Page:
For his part, Bob Herrera-Lim, an expert from a U.S. consultancy firm, presents the most profound insight – the Maharlika Investment Fund, no matter how well-intentioned, cannot rise above the general weakness in institutions and governance in the Philippines.
It is clear that Marcos Jr. has owned the MIF idea early in his first year in office, with his Finance Secretary Benjamin Diokno being the most avid promoter and defender of the MIF idea.
The investment fund idea is not entirely new; it has been explored during the administration of Pres. Benigno Aquino III but was apparently not deemed feasible or timely. Being investment strapped, the Philippines has looked at various investment generation and attraction mechanisms, the Norway Sovereign Fund being among the most cited. The Philippines, however, did not have "surplus" funds, so the Indonesia model seemed to be the most practicable.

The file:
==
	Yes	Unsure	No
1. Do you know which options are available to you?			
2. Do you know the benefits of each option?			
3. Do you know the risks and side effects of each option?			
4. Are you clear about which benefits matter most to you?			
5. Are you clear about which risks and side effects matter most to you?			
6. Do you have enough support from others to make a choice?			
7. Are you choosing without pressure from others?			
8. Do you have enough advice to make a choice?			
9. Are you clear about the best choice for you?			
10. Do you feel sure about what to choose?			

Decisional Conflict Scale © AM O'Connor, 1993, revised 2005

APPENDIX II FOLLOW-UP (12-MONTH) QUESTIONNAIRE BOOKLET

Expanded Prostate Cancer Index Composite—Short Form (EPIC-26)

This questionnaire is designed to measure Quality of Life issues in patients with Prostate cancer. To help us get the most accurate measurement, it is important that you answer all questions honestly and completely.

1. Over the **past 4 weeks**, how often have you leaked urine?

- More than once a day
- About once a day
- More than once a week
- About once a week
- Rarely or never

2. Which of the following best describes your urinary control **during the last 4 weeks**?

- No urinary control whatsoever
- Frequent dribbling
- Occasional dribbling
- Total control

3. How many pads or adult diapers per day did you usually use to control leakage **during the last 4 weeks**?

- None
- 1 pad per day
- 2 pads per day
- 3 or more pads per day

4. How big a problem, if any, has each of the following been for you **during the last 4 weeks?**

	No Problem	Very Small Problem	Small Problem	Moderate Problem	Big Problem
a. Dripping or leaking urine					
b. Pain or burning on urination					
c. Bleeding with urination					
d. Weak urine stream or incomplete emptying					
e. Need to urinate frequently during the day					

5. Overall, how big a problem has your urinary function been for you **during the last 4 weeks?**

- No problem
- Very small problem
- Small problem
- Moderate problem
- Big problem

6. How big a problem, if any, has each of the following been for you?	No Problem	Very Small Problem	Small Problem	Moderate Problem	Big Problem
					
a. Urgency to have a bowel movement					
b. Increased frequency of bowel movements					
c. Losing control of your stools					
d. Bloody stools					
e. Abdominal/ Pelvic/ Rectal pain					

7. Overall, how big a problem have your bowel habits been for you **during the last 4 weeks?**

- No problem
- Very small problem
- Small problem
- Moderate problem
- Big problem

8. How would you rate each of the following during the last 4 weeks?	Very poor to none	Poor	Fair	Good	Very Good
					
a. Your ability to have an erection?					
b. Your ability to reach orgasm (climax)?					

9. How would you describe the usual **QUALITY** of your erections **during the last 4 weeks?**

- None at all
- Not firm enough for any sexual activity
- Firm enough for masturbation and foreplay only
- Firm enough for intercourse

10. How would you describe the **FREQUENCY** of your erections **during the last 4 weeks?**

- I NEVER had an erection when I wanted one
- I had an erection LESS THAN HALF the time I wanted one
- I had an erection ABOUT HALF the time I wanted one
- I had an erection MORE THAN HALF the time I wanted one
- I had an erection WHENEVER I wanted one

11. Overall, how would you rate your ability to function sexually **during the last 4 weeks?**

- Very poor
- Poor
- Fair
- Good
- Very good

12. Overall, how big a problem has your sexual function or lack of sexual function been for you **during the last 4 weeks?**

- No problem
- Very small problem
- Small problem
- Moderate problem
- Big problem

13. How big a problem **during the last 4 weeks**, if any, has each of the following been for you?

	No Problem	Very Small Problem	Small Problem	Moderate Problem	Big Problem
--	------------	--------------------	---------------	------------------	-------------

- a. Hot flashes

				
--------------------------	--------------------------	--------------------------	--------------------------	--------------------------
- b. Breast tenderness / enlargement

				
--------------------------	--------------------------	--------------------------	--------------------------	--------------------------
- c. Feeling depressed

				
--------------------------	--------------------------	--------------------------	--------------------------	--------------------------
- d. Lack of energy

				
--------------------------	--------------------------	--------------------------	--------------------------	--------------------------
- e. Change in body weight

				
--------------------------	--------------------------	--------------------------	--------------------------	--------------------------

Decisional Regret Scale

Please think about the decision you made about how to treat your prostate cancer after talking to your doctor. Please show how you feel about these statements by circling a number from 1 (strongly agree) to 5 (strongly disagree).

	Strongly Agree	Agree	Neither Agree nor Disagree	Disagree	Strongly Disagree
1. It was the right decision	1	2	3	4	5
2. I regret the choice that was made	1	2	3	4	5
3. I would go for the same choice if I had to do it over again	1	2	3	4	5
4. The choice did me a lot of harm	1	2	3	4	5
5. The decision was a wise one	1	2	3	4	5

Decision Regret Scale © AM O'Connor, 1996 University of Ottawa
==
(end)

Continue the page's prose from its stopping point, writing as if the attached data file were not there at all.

Marcos Jr. has taken a bold, counter-intuitive move. The Maharlika Investment Fund reminds people too easily of the cronyism and grand financial schemes, like the Coco Levy and the virtual Marcos control of the Central Bank of the Philippines, that Marcos Sr. implemented, mismanaged, and caused his downfall. Will Marcos Jr’s Presidential leadership spell the difference between failure and success despite a changeless political, economic, and social context?
The MIC as a government-owned and controlled corporation (GOCC) cannot, except perhaps in the initial phases, set itself apart from the character and performance of the larger bureaucracy that will manage and implement the development projects envisioned under the MIF. Marcos swims against the current of economics and finance wisdom as expressed by experts.